A sun-centered solution

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­­According to the online encyclopedia, Wikipedia, the sun is the star at the center of the solar system. And even though it’s 93 million miles from Earth, on average, the sun is rising in popularity on dairy farms, especially those looking to capture its rays and turn them into energy savings.

Solar panelsCurtimade Dairy Inc., Tulare, Calif., installed this solar-energy site in October 2011 to hedge against rising energy costs. Solar energy represents an opportunity for dairy producers and, thanks to financial incentives, both large and small operations are warming up to its benefits. Here’s how some farms are using this renewable energy source to power their operations and reduce fuel and electrical costs.

Harness energy savings

The ability to generate hot water more efficiently and cost-effectively is what initially drew Steve Ballard to solar power. Ballard and his wife, Stacie, operate a 100-cow Jersey farm and on-site artisan cheese plant in Idaho’s Magic Valley.

In May 2012, the Ballard family completed installation of an evacuated-tube solar array on the roof of the farm’s cheese plant in Gooding. Since then, the operation has sharply reduced its dependence on propane, which averaged about $1,800 per month.

“We use a lot of hot water in our system, in the cheese plant and the dairy, so we were looking for something that would create large volumes of hot water at a good rate,” Ballard says. “We were really dependent on propane before because we don’t have access to natural gas. This project has helped us eliminate probably 80 percent of our propane use.”

The reduction in propane cost alone adds up to an impressive yearly savings of about $17,300. By saving that much annually, the solar project should pay for itself in only 18 months, Ballard says. (Net cost of the project, minus grant money and other incentives, was $26,000.)

Recently, the Ballard family won a regional clean-energy award for putting several energy-saving practices into place, including the installation of the solar arrays on the cheese plant.

Potential revenue source

Interest in reducing the carbon footprint at Curtimade Dairy Inc., Tulare, Calif., was one of the main drivers behind the October 2011 construction of a solar-energy site on roughly 4 acres of land just south of the milking center.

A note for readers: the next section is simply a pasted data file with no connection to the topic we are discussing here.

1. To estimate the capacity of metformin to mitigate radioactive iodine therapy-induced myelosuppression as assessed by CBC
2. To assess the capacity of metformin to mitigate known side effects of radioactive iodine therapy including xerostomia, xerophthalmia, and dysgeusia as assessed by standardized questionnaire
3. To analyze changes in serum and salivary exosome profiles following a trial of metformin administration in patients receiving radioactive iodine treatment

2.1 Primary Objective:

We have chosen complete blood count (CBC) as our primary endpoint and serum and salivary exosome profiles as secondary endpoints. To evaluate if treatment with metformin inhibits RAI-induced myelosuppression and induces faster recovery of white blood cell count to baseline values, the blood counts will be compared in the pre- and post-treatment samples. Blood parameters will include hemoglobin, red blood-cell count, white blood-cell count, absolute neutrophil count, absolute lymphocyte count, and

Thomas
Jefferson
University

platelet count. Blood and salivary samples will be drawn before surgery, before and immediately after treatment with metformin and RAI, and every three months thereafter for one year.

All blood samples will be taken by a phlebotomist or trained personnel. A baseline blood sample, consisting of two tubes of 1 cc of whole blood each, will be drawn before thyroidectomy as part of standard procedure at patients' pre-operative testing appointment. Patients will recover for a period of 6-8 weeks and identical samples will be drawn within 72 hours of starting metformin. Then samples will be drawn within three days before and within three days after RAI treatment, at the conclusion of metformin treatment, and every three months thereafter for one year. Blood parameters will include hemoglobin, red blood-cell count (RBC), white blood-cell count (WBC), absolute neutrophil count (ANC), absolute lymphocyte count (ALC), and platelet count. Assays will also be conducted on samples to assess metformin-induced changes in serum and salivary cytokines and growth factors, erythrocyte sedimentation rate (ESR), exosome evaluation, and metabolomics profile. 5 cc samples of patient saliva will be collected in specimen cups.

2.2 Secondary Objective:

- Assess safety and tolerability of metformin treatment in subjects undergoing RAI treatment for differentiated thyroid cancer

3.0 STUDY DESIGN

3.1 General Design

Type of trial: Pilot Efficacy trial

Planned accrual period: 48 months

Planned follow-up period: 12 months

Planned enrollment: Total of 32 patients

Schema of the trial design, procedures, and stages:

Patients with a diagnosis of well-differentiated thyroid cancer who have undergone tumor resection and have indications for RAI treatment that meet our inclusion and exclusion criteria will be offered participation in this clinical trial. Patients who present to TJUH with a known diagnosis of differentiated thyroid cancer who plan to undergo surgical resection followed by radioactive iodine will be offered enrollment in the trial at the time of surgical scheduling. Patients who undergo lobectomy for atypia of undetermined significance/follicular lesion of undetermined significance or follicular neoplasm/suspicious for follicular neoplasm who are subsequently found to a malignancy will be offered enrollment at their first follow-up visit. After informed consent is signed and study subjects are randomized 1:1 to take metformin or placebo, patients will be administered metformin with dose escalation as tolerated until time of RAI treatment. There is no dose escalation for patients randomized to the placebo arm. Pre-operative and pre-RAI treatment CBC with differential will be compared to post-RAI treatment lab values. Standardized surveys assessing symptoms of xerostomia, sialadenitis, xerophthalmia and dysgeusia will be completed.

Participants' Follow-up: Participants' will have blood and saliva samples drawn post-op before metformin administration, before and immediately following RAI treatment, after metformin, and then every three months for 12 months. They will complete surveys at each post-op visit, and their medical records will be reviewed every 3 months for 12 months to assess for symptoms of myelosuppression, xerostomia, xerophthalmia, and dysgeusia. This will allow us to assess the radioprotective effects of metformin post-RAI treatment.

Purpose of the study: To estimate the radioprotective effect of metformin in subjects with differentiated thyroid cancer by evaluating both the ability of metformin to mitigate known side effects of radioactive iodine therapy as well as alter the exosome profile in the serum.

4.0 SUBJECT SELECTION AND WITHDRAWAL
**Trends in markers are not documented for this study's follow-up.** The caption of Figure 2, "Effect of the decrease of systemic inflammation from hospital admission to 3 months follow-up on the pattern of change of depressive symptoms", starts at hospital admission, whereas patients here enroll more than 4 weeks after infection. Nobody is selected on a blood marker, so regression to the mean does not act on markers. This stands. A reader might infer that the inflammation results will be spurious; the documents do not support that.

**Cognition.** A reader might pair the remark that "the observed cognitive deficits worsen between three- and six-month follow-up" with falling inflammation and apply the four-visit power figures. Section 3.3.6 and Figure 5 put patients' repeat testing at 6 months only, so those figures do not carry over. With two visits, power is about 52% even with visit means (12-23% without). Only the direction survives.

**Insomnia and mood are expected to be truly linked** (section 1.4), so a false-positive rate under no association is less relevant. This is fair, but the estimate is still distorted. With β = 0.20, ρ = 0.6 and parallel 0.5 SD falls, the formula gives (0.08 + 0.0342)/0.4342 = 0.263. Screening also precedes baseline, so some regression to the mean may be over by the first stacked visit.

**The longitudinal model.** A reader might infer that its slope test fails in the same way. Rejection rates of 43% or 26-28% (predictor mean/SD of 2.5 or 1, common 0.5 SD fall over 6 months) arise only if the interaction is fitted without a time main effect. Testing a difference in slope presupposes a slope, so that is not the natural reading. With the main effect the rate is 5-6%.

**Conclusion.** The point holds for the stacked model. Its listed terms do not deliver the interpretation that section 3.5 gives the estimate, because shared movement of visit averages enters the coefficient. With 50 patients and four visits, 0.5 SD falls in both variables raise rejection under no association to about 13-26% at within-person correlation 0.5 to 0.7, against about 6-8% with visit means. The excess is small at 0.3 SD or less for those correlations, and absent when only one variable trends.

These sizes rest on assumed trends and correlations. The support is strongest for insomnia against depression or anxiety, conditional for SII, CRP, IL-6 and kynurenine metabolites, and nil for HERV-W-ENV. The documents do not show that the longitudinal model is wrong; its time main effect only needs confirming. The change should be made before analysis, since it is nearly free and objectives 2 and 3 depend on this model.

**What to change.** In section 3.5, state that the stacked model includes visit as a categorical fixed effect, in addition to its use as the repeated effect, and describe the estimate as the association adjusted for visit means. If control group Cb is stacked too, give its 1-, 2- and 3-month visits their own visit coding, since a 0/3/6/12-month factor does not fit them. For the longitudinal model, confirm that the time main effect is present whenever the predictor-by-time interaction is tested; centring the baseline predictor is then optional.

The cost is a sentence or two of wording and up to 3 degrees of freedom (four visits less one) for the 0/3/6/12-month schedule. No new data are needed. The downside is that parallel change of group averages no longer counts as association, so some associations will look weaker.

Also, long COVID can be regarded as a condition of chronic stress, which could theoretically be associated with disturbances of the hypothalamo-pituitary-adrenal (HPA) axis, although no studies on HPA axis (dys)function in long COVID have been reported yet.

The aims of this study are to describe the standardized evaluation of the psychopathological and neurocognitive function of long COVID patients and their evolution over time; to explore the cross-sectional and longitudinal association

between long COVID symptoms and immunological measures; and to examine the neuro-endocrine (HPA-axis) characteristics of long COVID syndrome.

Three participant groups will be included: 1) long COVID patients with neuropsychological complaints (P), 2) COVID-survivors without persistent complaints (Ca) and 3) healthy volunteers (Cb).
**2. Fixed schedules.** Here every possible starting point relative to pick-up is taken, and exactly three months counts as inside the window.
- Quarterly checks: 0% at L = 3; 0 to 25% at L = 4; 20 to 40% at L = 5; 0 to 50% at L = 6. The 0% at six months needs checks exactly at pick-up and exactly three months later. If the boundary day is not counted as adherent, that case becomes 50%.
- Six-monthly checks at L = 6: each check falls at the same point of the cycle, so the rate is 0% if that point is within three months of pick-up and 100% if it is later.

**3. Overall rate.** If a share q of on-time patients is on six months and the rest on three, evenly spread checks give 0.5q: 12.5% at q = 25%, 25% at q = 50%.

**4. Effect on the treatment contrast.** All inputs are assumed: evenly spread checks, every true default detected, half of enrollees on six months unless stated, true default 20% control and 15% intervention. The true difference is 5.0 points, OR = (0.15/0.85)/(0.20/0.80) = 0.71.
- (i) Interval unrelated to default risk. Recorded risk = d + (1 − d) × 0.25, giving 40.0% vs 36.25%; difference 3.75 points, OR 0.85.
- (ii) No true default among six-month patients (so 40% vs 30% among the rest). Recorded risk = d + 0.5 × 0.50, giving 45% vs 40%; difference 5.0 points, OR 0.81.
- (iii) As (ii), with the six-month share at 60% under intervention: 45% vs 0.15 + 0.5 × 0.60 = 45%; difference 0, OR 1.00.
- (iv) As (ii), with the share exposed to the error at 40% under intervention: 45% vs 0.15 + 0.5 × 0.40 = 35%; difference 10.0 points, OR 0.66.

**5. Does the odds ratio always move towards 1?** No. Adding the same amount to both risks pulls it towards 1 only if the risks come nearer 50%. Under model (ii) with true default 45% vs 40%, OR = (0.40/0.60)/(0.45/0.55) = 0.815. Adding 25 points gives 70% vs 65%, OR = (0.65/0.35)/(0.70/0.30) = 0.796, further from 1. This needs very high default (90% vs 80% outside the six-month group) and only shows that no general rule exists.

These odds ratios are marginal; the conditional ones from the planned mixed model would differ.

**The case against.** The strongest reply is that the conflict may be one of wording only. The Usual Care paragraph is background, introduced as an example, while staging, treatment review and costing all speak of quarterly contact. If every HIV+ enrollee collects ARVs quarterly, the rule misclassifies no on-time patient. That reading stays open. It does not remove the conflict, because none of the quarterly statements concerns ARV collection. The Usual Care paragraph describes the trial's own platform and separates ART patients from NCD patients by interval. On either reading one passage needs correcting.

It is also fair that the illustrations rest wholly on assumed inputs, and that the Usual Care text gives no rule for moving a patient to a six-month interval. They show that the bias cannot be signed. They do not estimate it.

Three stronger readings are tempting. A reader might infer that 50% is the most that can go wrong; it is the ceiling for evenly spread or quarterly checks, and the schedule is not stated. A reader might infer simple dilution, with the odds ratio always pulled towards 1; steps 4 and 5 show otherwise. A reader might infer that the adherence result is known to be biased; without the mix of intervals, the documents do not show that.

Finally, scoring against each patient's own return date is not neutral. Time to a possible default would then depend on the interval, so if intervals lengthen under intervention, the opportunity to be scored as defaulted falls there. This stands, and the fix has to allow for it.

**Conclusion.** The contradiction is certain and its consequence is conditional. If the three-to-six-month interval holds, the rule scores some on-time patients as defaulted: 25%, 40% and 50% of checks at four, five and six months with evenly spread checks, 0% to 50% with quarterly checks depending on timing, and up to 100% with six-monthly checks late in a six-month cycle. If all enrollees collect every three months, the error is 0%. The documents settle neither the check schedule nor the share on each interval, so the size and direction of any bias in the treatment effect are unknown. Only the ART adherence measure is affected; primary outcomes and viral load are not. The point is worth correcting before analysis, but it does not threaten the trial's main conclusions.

Like the Ballards in Idaho, Curtimade is using solar power to hedge against ever-increasing energy costs, principally electricity costs, says Katrina Rainey, who spearheaded the project for her father, Ben Curti. Rainey estimates the 719-kilowatt ground-mounted, single-access system will pay for itself in seven to 10 years. She also is optimistic that the dairy will be able to use solar power to generate 85 to 90 percent of its energy needs. According to a case study of the project by SPG Solar Inc., the 3,000-cow dairy can expect a savings of $145,000 annually. It hopes to eventually use the system as a source of revenue to help sustain the family business, which is celebrating 100 years.

Financial help is attainable

A project of this scope would not have been feasible without economic incentives, Rainey says. The dairy secured a federal grant that covered 30 percent of the project’s total cost. It also receives 4.4 cents per kilowatt-hour for the first five years through a state incentive program. Together, the financial help will defray about 47 percent of the $2.9 million project. Accelerated tax depreciation was another avenue that helped offset the project’s cost.

In Idaho, Ballard Family Dairy & Cheese also trimmed its solar project costs through financial aid. With the help of Site Based Energy, LLC, the energy-management company that helped the Ballards design and build the system, they secured $66,000 in federal grants, as well as tax savings and efficiency incentives from Idaho Power, its local utility provider.


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Steve    
Wi  |  September, 25, 2013 at 12:32 PM

These projects all sound so rosy but if there were no grants or other financial help for the start up they probably would not pay there way. Subsidizing one for of energy over another just distorts the true cost of that form of energy.

Joe    
midwest  |  September, 26, 2013 at 01:18 PM

I agree with Steve. I am not aware of any "renewable" energy sources that do not require substantial grants to become economically feasible.


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